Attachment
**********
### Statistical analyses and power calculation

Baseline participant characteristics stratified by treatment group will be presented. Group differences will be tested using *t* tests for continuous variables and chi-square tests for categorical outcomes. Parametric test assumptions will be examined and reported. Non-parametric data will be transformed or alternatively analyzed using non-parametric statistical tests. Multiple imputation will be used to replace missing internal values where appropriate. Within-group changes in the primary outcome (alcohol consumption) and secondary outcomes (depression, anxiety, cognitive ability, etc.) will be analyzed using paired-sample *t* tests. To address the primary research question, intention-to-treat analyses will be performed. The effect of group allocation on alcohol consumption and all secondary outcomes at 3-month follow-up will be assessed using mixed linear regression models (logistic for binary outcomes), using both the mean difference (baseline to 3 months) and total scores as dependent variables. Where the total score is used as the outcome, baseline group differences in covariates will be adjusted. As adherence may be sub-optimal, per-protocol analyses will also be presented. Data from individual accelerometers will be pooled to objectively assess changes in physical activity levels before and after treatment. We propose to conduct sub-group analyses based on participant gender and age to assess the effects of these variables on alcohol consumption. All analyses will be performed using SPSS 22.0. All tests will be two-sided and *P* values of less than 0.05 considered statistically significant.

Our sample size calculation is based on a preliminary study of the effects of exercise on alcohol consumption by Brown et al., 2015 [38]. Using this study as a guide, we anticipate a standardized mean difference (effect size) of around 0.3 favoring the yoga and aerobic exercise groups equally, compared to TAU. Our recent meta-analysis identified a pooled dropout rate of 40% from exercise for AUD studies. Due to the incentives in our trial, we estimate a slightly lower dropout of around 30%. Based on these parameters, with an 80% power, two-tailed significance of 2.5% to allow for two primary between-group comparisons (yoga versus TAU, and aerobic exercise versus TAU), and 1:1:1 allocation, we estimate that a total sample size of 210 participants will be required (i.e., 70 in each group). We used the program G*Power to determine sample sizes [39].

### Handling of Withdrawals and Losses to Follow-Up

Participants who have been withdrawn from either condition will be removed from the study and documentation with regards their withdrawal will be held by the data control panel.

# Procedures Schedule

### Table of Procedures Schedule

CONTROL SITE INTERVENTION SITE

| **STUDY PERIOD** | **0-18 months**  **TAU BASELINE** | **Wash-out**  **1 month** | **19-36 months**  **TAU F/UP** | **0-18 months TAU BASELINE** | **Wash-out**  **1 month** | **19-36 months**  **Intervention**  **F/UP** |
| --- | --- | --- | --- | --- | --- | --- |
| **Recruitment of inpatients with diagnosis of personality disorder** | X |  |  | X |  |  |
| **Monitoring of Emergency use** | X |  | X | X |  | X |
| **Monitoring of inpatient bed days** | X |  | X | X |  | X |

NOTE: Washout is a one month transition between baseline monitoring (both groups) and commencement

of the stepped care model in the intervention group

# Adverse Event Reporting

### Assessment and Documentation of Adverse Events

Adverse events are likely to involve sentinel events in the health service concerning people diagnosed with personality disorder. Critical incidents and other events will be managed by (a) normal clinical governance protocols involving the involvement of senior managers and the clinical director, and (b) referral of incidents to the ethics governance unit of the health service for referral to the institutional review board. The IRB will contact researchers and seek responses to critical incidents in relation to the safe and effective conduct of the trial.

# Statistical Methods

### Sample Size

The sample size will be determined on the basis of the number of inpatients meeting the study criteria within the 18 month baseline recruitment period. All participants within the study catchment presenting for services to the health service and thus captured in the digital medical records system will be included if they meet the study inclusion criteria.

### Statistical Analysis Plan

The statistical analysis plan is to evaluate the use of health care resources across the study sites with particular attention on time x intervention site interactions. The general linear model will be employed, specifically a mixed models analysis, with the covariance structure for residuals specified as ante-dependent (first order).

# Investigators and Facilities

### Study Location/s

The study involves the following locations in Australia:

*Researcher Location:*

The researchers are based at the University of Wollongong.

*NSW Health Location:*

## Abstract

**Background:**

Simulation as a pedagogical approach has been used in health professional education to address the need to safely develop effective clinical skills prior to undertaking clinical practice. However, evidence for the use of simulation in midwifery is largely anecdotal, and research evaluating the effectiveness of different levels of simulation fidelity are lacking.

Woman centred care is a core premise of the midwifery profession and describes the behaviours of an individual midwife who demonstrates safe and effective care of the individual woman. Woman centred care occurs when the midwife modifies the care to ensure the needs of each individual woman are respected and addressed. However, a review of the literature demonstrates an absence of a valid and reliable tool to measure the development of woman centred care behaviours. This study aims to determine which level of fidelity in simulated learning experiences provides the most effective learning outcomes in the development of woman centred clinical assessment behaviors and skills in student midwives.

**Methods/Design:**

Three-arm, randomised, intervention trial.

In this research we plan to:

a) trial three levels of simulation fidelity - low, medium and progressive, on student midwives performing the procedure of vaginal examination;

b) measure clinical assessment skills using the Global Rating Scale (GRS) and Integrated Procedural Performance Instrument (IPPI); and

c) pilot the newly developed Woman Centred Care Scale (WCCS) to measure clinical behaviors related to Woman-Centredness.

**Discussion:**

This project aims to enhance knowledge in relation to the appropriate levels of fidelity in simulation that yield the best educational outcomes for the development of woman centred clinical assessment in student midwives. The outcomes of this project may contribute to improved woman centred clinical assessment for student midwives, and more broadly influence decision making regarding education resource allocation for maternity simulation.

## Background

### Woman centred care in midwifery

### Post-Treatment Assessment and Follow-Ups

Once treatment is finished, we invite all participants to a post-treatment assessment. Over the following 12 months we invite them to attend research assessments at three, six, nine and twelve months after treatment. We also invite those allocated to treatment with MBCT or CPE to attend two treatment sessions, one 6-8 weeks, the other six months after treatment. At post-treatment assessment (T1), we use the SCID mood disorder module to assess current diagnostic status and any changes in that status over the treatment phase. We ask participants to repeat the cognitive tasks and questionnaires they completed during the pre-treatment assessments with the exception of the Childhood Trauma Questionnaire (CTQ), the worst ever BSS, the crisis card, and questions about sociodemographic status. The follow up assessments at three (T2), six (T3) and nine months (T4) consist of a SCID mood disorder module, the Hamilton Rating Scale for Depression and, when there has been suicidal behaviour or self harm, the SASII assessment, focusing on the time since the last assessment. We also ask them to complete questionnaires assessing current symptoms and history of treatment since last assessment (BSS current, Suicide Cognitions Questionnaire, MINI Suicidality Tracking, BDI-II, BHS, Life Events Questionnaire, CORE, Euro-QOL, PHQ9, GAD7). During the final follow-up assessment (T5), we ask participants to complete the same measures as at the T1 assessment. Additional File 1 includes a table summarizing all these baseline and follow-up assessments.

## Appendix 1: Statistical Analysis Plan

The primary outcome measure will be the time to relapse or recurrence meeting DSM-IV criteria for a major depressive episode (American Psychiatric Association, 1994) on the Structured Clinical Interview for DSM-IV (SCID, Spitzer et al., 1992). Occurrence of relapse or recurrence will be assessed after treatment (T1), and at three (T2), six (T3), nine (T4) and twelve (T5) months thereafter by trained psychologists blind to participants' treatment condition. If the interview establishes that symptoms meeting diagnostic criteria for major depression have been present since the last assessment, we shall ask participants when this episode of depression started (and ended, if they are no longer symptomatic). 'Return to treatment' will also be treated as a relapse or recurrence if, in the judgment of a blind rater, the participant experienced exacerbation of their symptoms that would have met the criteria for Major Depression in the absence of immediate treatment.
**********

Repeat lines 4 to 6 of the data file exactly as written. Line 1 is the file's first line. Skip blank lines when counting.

### Handling of Withdrawals and Losses to Follow-Up

Participants who have been withdrawn from either condition will be removed from the study and documentation with regards their withdrawal will be held by the data control panel.

# Procedures Schedule